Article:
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Our Blog: The Podium

Is the Annual Report a Thing of the Past?

By Maureen Wolff, President and Partner

Annual reports are so 1997.

When the National Investor Relations Institute recently asked me for my thoughts on the public company practice of producing a glossy annual report, the premise of the question was not, “How can companies do this better?” or “Please provide some helpful tips for designing annual reports.” It wasn’t even as minimalist as “What’s the least expensive, most simplified way to produce an annual report?” No, the question was much more fundamental: Why, in this age of technology and pressured IR department budgets, should companies bother to create an annual report at all?

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IR Program Planning, Board Communications, Annual Report, Strategic Messaging, IR Website, IR Budgets, Shareholder Communications, Investor Relations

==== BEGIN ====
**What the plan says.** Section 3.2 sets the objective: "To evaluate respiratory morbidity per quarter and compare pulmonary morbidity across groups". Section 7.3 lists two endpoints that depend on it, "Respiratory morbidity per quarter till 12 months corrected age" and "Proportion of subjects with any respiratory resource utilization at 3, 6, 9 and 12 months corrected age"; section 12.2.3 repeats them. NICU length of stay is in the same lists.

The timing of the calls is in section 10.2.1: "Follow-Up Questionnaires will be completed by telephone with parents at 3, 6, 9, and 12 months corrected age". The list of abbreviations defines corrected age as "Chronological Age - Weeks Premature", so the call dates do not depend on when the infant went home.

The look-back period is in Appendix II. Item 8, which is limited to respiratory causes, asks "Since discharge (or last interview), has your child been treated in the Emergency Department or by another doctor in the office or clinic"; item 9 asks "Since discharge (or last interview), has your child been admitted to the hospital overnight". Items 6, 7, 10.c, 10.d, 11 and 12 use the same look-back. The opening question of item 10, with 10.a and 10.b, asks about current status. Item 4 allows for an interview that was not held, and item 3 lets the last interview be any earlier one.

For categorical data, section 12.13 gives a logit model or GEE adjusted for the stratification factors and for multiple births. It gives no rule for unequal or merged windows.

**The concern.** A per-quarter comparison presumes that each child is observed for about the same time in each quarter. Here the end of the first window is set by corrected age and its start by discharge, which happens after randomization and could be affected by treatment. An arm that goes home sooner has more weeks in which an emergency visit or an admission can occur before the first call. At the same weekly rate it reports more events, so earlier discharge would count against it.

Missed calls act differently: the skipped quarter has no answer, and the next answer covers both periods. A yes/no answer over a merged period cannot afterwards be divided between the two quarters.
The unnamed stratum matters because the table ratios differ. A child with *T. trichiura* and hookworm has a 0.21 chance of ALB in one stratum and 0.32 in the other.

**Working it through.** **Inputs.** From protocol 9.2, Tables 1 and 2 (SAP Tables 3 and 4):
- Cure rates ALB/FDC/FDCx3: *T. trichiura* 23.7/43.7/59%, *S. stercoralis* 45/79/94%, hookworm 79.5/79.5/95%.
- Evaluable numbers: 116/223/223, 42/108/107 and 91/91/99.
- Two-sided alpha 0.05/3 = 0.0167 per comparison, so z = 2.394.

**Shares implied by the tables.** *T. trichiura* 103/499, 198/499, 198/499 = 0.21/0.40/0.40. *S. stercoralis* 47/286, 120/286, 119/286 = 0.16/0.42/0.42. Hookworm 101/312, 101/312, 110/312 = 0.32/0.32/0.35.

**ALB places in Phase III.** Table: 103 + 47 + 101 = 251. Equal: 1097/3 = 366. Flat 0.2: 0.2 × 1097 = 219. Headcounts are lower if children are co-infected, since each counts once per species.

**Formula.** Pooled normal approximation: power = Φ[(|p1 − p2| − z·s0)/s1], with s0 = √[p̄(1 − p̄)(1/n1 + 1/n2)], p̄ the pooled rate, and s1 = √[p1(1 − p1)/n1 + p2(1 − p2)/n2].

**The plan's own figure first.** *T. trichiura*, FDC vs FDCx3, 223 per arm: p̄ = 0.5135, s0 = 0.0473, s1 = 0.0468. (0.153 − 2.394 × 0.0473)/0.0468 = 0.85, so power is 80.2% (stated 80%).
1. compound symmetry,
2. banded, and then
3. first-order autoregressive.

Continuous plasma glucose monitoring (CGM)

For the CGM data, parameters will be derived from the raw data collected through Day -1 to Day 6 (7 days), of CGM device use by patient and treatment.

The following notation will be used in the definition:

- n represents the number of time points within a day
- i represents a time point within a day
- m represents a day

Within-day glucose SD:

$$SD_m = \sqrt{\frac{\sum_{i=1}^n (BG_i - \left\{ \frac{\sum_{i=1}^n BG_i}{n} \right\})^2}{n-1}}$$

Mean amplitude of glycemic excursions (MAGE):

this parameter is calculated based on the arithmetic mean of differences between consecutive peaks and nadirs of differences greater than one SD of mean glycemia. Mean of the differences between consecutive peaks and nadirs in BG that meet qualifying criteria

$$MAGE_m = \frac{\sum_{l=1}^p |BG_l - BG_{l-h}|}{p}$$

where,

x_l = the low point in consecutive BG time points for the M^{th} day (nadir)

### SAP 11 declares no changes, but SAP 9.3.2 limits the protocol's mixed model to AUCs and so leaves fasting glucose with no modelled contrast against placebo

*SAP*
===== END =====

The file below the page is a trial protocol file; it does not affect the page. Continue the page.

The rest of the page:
Preparing for a Social Media Crisis

By David Calusdian, Executive Vice President & Partner

I recently participated as the designated “social media expert” as part of a crisis communications case study session at the 2012 NIRI Southwest regional conference. This year’s conference was held in New Orleans and the session centered on a fictitious publicly held bead manufacturing company (apropos for the conference host city) that found itself suddenly facing a major environmental crisis. During the true-to-life exercise, attendees took on the roles of the company’s corporate communications officers and were tasked with implementing all aspects of the crisis response plan.